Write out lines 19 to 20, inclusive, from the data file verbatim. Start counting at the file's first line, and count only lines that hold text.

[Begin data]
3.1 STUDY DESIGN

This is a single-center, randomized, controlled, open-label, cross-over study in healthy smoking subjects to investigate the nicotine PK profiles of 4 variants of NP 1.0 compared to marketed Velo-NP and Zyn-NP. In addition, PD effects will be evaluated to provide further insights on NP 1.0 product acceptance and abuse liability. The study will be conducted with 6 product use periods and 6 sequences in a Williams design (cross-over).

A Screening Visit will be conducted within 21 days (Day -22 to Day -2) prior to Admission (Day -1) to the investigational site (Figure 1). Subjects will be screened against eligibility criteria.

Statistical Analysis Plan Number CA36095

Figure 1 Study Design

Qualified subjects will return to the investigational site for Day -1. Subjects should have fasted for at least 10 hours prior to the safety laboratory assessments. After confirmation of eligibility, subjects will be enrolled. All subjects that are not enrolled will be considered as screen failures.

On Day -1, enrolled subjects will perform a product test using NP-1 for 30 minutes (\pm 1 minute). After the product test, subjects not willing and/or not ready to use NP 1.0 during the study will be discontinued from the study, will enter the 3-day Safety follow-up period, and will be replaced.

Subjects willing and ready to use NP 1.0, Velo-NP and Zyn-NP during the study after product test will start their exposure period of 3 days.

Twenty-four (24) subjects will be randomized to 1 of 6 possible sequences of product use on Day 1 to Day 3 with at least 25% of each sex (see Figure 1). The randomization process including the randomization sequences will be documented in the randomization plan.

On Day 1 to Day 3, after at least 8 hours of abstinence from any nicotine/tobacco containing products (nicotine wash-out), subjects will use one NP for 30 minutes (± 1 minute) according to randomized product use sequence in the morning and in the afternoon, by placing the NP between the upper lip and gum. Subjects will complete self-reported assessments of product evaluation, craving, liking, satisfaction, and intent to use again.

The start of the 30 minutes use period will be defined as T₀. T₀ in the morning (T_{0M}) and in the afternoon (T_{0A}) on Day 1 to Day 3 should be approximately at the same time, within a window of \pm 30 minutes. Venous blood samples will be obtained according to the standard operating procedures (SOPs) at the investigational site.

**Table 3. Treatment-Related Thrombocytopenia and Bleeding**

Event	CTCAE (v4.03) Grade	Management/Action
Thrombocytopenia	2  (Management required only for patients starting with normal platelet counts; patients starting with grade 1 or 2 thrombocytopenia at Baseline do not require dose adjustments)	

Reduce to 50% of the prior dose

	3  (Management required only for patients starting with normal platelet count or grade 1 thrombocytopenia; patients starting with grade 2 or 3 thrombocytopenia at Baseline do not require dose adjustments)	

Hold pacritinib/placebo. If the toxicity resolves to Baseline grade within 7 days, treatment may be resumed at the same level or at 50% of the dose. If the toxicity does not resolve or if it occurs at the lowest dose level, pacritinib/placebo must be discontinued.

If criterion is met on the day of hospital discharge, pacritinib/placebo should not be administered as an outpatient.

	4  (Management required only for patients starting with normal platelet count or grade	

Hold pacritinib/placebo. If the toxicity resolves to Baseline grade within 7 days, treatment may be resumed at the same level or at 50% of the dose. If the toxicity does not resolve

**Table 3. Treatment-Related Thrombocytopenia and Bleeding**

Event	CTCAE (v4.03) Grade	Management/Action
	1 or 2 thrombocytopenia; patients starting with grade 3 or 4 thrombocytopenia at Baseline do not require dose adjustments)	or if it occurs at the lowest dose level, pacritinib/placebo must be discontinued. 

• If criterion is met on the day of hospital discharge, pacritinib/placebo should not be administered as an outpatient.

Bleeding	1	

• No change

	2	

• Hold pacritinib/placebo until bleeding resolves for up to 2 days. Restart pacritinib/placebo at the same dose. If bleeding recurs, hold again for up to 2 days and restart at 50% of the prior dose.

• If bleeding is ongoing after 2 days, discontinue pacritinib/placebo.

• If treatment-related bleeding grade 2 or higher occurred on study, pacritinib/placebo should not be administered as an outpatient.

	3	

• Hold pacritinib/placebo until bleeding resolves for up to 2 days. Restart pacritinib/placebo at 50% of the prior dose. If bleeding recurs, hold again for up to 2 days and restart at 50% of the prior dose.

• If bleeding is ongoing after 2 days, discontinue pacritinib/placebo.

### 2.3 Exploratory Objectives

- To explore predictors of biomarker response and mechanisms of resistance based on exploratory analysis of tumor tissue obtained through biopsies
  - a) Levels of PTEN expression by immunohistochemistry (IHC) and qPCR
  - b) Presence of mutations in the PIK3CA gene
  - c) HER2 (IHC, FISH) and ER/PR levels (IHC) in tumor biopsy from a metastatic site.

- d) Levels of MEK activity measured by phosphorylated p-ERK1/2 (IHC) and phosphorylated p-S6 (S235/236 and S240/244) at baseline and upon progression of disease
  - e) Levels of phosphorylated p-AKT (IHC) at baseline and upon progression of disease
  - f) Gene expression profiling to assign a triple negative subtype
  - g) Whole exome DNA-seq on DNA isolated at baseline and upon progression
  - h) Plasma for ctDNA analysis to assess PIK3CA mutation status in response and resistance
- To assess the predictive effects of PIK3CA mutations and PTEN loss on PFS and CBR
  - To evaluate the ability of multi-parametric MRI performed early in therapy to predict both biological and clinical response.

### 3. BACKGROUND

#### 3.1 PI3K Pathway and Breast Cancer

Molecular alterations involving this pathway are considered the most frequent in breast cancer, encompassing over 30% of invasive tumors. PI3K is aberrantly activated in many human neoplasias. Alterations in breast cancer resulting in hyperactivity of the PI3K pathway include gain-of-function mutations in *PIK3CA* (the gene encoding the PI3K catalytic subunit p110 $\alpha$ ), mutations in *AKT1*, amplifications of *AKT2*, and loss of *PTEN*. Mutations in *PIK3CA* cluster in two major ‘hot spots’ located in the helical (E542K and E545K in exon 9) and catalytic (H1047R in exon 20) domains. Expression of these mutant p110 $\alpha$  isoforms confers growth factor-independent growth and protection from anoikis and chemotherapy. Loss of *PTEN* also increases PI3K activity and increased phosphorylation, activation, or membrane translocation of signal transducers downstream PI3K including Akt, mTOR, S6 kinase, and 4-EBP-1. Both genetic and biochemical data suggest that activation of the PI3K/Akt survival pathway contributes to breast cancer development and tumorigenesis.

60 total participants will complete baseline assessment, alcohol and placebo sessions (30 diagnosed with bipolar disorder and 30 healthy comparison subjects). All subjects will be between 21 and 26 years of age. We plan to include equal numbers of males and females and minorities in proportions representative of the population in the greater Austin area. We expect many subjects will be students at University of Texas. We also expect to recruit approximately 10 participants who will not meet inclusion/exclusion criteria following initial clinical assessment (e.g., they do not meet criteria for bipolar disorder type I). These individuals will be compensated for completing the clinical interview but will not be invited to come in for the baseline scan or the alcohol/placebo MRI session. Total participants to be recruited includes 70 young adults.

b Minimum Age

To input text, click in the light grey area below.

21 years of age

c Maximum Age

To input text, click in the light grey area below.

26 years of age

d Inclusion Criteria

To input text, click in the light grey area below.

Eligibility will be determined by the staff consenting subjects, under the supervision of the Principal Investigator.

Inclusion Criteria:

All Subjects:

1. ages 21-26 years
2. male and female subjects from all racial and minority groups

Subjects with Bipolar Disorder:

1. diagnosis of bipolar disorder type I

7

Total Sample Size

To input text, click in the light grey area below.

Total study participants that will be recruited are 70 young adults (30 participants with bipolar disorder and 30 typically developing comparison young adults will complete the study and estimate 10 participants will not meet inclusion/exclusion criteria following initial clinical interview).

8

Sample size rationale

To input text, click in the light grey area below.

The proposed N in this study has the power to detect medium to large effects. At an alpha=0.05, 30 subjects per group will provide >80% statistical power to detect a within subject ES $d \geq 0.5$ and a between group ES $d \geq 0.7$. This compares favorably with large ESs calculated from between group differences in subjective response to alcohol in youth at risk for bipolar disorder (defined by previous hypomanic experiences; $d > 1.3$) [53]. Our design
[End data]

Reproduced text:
	4  (Management required only for patients starting with normal platelet count or grade	

Hold pacritinib/placebo. If the toxicity resolves to Baseline grade within 7 days, treatment may be resumed at the same level or at 50% of the dose. If the toxicity does not resolve